Also known as Riboflavin, vitamin B-2 assists in cell function, growth and energy production and is found naturally in a balanced diet. As such, dairy products, eggs, grains, and green vegetables are sources of vitamin B-2, though meat is required to ensure adequate consumption. Though most healthy people are not deficient in vitamin B-2, those on a diet may need to add additional supplement to gain a sufficient amount of the vitamin.
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How it Works
According to Stanford University researchers, vitamin B-2 works with coenzymes FAD and FMN, both of which assist in the function of the electron transport chain -- a process that creates energy for the body. This process includes FAD and FMN carrying, transforming and transferring electrons throughout the body. When consumed, vitamin B-2 alters these two enzymes, enabling them to perform their energy-producing role in our body. Without vitamin B-2, the body can lose energy if the deficiency is severe enough.
Vitamin B-2 and Thyroid Regulation
Vitamin B-2 can positively affect weight control in a number of ways, including regulating the thyroid. The thyroid is a gland that regulates your metabolism, energy use and weight. As such, a healthy thyroid will help ensure that your weight remains stable and that you are able to engage in the exercise necessary to lose or maintain your current weight. The Environmental Illness Resource notes that vitamin B-2 helps in this way by assisting in the production of T4, the primary hormone produced by the thyroid. A vitamin B-2 deficiency can contribute to problems of underactive thyroid, ultimately leading to weight gain and other health problems.
Vitamin B-2 and Metabolism
Vitamin B-2 aids in the production of energy by helping to metabolize carbohydrates, fats and proteins, a process that leads to storing energy in muscles. According to researchers at Stanford University´s Huntington Outreach Project for Education, B-2 assists in this process through its role in the electron transport chain, which ultimately leads to energy production. Your metabolism impacts the rate, at which you lose weight by regulating how your body creates and burns energy. Consequently, people with lower metabolism can burn calories at a slower pace than those with a higher metabolism.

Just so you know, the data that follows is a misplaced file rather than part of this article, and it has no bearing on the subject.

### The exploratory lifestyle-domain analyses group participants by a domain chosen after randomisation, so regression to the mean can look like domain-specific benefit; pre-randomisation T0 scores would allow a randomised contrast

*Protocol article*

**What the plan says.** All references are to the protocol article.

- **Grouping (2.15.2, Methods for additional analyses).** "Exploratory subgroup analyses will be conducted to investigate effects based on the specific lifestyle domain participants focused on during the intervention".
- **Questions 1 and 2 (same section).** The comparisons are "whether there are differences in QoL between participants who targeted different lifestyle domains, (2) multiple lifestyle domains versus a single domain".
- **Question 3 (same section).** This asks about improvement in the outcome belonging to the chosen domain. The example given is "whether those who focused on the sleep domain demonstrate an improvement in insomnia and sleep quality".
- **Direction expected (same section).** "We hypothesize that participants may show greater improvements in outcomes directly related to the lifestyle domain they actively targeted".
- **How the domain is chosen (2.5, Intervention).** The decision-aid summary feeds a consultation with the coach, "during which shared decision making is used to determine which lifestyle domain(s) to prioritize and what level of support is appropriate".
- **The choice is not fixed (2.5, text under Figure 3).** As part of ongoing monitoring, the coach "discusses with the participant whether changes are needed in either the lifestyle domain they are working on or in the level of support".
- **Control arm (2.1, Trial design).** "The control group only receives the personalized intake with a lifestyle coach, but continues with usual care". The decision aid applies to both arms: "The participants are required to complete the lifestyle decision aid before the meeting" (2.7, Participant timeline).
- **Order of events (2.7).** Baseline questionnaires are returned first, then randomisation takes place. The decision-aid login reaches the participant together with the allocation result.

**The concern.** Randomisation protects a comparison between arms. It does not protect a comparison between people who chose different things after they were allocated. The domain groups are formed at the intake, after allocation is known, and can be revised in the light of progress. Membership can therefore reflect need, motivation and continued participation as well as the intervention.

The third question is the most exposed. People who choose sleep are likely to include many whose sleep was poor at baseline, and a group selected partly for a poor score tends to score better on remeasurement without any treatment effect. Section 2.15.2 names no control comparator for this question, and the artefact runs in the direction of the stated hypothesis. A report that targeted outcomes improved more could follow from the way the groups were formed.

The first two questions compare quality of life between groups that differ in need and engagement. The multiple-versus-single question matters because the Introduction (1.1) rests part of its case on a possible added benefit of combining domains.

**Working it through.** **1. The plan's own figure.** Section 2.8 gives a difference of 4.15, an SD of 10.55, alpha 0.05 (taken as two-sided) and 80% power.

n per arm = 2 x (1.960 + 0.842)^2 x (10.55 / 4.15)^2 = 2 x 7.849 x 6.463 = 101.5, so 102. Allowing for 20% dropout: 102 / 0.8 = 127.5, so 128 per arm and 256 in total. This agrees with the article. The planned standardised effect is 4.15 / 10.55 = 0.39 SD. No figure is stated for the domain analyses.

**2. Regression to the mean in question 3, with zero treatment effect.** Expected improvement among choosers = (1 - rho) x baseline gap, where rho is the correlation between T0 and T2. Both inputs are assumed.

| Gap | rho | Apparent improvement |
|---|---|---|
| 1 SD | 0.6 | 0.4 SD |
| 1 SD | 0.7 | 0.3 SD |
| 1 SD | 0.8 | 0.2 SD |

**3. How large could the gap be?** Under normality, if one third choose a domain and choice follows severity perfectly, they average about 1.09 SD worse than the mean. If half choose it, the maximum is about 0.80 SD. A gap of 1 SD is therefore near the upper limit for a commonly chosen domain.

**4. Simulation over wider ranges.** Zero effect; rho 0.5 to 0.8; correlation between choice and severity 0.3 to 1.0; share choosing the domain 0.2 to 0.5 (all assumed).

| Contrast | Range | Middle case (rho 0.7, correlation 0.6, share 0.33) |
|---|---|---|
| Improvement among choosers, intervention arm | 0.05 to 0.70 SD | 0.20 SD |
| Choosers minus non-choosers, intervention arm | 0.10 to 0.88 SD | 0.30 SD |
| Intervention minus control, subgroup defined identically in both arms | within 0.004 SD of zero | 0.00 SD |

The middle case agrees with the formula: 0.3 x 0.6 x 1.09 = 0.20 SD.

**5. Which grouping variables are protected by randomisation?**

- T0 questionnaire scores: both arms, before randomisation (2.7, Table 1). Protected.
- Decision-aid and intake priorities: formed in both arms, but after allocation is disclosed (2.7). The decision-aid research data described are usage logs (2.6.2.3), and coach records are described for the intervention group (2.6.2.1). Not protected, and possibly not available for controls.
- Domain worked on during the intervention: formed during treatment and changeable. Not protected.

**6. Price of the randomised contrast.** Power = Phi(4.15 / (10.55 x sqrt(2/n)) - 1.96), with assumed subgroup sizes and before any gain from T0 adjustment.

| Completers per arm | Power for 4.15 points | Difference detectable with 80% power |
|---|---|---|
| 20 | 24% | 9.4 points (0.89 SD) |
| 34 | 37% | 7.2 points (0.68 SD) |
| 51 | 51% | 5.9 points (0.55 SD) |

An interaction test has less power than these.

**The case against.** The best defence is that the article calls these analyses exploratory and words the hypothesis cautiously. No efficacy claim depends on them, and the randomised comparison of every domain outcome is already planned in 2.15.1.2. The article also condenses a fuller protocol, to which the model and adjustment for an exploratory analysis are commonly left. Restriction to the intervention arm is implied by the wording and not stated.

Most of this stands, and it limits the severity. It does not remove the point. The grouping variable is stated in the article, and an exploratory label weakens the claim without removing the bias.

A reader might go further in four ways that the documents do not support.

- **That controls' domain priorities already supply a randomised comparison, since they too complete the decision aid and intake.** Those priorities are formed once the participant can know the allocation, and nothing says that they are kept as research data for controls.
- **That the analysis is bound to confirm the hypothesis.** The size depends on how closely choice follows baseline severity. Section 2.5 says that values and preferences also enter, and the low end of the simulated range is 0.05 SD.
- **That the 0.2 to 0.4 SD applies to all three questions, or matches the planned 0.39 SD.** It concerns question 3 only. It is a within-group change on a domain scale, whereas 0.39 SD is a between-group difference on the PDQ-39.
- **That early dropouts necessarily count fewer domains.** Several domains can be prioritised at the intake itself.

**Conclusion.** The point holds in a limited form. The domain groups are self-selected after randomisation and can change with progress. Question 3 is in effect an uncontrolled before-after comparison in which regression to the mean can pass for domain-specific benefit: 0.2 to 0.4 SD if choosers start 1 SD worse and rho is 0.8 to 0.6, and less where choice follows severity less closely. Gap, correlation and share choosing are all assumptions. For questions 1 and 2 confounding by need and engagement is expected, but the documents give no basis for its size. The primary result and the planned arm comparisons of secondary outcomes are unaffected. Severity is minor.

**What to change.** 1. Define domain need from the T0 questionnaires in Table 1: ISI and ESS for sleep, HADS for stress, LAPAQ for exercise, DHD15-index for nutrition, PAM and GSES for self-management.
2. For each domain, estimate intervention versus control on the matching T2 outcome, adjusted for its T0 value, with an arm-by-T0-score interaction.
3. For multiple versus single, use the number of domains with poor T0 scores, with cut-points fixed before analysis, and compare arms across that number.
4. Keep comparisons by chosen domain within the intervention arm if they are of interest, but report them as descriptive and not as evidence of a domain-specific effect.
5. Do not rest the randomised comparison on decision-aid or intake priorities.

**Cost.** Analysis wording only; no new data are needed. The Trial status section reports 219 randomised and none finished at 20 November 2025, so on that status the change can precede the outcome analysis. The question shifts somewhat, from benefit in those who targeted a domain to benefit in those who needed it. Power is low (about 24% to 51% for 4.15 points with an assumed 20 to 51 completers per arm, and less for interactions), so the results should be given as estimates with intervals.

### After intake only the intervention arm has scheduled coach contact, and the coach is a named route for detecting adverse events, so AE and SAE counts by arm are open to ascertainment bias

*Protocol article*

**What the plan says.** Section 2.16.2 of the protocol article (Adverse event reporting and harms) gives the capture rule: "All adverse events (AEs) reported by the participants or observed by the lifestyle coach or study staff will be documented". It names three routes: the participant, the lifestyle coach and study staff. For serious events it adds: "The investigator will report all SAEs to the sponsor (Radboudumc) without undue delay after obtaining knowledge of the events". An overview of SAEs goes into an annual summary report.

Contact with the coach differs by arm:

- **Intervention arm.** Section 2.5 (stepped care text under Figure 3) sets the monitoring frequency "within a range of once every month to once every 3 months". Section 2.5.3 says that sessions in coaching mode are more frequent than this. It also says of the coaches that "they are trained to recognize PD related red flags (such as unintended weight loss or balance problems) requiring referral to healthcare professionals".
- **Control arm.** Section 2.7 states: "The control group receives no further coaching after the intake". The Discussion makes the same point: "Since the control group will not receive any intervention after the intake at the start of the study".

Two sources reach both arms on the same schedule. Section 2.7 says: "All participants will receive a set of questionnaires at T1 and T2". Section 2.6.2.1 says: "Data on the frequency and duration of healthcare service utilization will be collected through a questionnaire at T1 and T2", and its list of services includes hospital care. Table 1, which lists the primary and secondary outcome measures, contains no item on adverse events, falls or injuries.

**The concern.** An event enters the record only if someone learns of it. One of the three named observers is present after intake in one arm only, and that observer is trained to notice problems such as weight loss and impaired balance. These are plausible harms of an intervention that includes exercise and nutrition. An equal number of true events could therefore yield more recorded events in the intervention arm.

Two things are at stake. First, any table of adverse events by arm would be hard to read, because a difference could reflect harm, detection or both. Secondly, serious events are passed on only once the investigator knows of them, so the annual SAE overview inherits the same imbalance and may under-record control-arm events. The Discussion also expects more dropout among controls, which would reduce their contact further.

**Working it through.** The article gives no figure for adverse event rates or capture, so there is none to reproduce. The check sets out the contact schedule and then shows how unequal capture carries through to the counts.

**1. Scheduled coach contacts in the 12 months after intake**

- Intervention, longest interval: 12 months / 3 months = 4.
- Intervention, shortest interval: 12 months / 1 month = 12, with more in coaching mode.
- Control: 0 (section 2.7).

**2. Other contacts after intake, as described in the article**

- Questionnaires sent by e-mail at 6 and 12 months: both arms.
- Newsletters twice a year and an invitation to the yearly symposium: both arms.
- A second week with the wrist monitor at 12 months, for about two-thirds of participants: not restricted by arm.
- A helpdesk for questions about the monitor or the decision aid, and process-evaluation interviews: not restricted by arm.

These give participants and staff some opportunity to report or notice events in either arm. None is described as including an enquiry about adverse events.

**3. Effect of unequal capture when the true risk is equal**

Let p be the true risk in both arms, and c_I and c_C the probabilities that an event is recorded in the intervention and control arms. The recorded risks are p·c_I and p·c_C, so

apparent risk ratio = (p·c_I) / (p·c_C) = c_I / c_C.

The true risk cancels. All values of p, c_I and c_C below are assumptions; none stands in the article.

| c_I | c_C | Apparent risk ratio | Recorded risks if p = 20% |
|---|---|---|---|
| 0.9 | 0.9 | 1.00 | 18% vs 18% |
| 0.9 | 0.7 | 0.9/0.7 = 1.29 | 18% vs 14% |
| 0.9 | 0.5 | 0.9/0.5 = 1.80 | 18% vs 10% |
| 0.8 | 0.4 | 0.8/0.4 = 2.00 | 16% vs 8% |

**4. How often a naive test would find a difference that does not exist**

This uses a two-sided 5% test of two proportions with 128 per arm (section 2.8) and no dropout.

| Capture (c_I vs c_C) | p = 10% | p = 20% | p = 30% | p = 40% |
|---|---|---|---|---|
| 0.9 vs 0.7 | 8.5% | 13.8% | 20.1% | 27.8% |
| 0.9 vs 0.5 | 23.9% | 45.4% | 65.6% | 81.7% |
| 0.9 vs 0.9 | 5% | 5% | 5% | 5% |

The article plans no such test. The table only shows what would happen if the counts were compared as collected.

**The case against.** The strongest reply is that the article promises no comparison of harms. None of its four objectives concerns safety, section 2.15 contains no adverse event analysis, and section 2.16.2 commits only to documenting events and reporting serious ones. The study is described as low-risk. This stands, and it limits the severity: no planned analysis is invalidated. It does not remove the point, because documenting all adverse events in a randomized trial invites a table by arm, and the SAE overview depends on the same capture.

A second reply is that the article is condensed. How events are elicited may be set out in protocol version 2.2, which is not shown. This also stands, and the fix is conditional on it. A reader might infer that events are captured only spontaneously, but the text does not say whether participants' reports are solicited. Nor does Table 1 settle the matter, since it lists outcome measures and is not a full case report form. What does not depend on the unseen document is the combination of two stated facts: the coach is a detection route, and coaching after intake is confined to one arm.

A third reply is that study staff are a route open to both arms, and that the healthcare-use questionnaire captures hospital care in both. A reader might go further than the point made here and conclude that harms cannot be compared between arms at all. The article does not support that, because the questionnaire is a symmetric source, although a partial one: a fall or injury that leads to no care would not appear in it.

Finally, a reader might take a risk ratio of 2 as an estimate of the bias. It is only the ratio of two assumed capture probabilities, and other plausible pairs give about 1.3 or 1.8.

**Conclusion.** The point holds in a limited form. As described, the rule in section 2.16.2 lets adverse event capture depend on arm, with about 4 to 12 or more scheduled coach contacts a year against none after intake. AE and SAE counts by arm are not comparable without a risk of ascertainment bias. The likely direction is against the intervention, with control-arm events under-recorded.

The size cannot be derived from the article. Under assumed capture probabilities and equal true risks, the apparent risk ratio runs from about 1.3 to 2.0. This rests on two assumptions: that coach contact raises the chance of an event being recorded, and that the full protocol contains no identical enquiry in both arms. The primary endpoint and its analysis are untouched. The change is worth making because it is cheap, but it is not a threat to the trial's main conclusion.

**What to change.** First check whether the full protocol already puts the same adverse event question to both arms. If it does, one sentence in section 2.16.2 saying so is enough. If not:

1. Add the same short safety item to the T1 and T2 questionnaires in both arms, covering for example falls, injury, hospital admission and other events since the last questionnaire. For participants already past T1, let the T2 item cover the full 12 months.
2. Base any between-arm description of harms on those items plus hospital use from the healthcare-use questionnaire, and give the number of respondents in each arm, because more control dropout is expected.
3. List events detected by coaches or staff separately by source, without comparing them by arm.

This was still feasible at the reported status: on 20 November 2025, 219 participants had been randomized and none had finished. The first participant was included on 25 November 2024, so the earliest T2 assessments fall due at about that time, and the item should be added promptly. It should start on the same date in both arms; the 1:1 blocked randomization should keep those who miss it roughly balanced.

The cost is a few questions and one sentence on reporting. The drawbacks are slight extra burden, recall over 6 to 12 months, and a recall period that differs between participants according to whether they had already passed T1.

RDI and Food Sources
The recommended daily intake of vitamin B-2 is 1.3 milligrams for adult men and 1.1 milligrams for adult women. If you are pregnant you need 1.4 milligrams and 1.6 if breastfeeding. If you take a riboflavin or B-2 supplement, the University of Maryland Medical Center notes that it is best absorbed when taken between meals. The Linus Pauling Institute reports that some of the best food sources of vitamin B-2 are non-fat milk, almonds, boiled eggs, fortified wheat, boiled spinach and chicken. A 1-cup serving of non-fat milk contains 0.29 milligrams of vitamin B-2, or nearly 30 percent of the RDI, while a 3-ounce serving of cooked ground beef contains 0.15 milligrams, or just over 10 percent of the RDI.
Vitamin B-2 can interact with medications prescribed for respiratory, bladder, or stomach disorders and cause an increase in vitamin B-2 absorption into the body. However, the effects of increased B-2 intake are not known to be detrimental. In contrast, anti-depressants can decrease the amount of B-2 in the body, so supplements may be necessary.